- The Washington Times - Friday, April 16, 2010


The April 9 Commentary column by Robert Poole, “Get the government out of airport screening,” sharply understates the mandate of the Transportation Security Administration (TSA).

At more than 400 U.S. airports, TSA employees screen some 1.8 million passengers and their baggage every day. A work force of 48,000 is hardly “bloated” with a mandate that large. Further, it is clear that both the public and Congress see transportation security as an inherently governmental function and want it performed by federal employees.

As for the use of the European model, in which airports do their own screening, the would-be Christmas Day bomber boarded his plane for Detroit - without luggage, a coat or a return ticket - at a European airport. He had no contact with TSA screeners.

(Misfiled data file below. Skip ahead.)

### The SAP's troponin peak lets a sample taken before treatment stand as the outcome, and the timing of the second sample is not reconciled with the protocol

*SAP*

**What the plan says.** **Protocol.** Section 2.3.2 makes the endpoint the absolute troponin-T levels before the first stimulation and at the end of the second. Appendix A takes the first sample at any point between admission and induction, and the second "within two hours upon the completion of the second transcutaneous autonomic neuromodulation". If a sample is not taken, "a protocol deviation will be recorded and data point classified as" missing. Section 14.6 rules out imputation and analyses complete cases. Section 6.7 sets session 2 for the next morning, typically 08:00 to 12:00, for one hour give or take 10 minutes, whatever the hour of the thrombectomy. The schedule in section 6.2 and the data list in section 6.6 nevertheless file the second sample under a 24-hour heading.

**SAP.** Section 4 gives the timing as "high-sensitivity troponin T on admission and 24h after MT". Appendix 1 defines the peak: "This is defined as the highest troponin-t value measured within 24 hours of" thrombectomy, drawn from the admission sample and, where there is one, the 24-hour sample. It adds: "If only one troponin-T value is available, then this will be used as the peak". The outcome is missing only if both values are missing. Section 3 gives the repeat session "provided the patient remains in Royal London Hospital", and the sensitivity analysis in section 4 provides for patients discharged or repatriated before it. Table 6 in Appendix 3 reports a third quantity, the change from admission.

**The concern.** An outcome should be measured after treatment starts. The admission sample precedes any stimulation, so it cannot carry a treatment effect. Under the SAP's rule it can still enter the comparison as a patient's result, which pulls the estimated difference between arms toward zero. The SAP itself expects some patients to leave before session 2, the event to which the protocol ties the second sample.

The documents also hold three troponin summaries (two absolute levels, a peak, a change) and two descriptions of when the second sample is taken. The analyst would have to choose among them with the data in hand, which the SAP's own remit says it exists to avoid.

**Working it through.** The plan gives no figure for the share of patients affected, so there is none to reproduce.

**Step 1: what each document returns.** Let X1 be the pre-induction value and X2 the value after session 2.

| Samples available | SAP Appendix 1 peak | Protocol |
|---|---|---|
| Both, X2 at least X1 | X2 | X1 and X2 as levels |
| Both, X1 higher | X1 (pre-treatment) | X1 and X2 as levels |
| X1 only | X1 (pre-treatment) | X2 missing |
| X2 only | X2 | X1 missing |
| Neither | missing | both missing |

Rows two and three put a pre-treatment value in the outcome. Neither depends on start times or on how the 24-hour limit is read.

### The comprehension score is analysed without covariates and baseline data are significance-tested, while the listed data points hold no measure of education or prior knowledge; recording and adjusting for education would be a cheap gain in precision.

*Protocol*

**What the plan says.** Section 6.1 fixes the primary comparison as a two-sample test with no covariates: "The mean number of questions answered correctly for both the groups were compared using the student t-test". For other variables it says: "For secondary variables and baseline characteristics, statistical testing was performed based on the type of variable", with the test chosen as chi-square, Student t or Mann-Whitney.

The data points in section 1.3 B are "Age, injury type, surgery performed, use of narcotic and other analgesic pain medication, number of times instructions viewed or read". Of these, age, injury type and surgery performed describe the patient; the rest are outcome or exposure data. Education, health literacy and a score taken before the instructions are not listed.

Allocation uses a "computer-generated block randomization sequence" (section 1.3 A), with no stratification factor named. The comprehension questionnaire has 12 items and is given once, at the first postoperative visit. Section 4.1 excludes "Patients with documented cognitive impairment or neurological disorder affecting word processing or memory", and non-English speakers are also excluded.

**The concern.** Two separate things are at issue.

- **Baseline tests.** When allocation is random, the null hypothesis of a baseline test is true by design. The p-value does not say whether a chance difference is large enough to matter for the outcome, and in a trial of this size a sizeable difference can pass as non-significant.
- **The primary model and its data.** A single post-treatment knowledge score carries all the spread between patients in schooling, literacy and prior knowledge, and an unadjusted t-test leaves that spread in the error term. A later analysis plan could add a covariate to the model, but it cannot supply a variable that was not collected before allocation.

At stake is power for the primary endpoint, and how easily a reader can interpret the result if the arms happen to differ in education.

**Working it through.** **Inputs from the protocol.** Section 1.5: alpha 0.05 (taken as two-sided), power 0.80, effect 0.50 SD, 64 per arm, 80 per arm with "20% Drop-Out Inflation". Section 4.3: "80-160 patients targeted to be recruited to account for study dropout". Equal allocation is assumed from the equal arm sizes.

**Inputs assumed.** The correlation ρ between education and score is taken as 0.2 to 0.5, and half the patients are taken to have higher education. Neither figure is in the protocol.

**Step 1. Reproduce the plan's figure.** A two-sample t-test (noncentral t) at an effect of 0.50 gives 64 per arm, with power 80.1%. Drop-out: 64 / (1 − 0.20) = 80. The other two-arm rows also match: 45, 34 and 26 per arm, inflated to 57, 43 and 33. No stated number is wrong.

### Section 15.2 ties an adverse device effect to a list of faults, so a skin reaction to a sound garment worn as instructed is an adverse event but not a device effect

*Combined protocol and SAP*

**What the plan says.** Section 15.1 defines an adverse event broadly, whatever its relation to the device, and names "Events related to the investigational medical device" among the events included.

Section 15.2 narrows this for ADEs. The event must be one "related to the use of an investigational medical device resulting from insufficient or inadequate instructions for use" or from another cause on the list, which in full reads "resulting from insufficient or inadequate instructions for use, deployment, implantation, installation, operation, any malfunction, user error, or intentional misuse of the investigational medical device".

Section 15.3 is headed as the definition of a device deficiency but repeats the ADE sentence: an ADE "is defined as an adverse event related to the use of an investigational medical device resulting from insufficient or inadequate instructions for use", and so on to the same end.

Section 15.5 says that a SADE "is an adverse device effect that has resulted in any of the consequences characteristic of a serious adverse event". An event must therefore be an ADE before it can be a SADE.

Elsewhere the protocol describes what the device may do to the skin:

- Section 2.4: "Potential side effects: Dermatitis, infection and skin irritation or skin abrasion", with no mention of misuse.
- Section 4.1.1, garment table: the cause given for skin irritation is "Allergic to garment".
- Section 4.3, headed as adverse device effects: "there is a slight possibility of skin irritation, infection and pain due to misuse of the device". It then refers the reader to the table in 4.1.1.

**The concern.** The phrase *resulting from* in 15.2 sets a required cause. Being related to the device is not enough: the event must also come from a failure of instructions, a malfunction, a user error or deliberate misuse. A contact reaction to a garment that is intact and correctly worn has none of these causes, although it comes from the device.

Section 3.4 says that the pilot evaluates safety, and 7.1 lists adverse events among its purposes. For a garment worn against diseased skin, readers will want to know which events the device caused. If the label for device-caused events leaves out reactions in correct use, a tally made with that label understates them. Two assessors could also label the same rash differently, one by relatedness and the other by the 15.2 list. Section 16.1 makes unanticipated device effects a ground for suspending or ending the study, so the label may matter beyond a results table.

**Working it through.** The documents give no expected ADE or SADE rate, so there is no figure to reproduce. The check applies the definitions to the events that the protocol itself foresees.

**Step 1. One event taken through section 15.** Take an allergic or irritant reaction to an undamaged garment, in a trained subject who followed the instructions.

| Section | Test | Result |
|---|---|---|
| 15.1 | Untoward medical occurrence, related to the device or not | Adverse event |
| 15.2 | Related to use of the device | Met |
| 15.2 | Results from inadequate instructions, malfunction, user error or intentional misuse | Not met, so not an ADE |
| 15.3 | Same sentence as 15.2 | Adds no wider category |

Clearly, TSA is poised to become the world-class passenger-protection agency envisioned by Congress. Its employees are dedicated to their agency’s mission and take very seriously their national security duties.

What is needed are certain improvements to TSA and its workplaces, including the elements of the plan advanced by the National Treasury Employees Union. These include raising the acknowledged low pay of transportation security officers as a way to reduce turnover and related costs, improve training and certification programs, provide employees with full whistleblower rights and grant them the same collective-bargaining rights other front-line Department of Homeland Security personnel have had for many years with no negative impact on the accomplishment of agency missions. TSA will benefit greatly from these improvements, as will the traveling public and the nation.


National president

National Treasury Employees Union


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